"It's an opportunity to streamline internal processes by eliminating necessary but mind-numbing and time-consuming tasks — or at least to pass them off onto emotionless interns who can't get bored," says Codeword senior editor Terrence Doyle, per Axios.
The visual art community is at the forefront of the debate about the ethics of generative AI. Innovative tech like Open AI's DALL-E 2 text-to-image generator has become increasingly controversial. The program looks at hundreds of images to help it create an image based on the text prompt provided by the user. The images created by DALL-E 2 vary from bizarre to stunningly beautiful, making digital art accessible to anyone. Mark Chen, the lead researcher on DALL-E 2, said OpenAI built the tool to "democratize image generation for a bunch of people who wouldn't necessarily classify themselves as artists." With such advanced images created easily, many wonder if creative professionals should be worried about keeping their jobs.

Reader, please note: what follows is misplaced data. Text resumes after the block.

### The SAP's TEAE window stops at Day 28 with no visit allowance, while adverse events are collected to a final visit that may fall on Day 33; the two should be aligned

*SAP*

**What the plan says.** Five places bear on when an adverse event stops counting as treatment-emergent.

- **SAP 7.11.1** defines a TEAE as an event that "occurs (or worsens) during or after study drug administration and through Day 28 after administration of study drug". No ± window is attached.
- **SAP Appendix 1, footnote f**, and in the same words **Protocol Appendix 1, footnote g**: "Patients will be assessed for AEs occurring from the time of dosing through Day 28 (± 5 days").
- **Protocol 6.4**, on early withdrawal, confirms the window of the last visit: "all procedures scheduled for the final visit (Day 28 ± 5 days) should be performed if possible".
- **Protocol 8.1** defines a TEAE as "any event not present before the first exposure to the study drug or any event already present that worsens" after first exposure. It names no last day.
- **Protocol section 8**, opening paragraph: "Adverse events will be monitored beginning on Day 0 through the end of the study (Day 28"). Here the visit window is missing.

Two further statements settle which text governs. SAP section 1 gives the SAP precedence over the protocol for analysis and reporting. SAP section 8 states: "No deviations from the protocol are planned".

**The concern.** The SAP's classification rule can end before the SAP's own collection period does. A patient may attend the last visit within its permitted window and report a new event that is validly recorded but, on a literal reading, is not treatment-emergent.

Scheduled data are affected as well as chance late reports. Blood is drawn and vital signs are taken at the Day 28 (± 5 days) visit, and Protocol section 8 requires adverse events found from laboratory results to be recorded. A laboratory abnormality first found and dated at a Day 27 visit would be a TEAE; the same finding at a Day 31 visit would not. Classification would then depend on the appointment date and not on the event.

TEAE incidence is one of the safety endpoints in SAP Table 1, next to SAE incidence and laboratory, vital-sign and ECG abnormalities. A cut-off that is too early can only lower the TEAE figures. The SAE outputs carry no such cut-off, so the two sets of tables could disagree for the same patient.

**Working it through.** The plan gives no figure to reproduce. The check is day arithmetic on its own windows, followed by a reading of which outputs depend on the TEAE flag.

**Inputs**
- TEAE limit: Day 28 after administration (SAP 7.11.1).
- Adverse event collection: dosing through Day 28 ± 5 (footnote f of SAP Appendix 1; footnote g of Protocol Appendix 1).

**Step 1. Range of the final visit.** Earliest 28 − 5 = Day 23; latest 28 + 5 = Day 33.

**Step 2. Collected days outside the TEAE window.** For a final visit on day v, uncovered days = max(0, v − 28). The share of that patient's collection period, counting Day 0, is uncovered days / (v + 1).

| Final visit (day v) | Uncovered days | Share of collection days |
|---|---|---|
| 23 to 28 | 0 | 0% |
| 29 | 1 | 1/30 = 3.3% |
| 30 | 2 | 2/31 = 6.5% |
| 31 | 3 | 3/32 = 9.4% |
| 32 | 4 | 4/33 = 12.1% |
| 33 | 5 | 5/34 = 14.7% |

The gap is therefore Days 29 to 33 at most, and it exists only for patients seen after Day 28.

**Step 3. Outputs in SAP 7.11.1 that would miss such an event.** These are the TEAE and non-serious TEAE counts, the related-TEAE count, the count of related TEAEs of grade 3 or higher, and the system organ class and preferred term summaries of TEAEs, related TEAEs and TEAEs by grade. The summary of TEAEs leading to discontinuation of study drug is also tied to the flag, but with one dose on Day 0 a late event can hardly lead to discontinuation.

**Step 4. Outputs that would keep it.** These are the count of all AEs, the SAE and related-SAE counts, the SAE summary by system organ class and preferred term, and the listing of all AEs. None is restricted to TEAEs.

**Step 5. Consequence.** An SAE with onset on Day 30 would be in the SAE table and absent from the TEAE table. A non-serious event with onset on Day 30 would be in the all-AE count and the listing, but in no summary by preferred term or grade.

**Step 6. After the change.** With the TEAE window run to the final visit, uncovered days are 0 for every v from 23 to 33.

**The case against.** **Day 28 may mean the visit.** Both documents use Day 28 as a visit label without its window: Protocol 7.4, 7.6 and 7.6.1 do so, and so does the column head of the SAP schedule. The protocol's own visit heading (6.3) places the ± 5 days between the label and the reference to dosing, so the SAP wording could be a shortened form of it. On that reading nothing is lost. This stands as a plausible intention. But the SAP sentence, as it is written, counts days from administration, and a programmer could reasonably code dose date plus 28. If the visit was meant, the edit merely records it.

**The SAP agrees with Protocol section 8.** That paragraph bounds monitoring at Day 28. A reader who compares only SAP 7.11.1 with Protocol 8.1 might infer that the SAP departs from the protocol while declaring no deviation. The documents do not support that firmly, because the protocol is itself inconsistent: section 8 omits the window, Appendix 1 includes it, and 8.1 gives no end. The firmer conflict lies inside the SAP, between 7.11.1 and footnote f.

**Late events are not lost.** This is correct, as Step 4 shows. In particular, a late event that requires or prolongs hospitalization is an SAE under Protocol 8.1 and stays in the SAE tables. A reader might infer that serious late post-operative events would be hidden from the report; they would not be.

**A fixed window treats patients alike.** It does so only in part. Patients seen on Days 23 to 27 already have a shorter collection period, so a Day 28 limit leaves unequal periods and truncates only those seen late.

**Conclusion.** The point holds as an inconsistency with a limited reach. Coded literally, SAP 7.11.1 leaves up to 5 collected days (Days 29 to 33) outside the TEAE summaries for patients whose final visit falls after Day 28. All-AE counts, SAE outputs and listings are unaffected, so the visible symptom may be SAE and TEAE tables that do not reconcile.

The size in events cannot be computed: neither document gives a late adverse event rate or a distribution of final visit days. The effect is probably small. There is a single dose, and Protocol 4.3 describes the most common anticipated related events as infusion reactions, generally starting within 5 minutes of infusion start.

Another image creator app, Lensa AI, went viral last year after people started using it to create artistic portraits based on their own photos. The app's popularity reignited concerns about the ethics of generative AI, especially considering it uses art from human artists to improve its technology. Several artists have called the company out for using their art without their permission.
Customer service agents
Many websites already have chatbots to answer questions, but they are often run by human operators, especially with more complex inquiries. However, recent advancements in the capabilities of generative AI have some convinced that we are getting closer to a future without human customer service agents. As companies look to incorporate generative AI chatbots like ChatGPT, some people wonder whether human operators will be phased out. While some predict mass automation is in the near future for the customer service industry, other experts warn that companies should be wary of the unpredictable nature of AI text generators.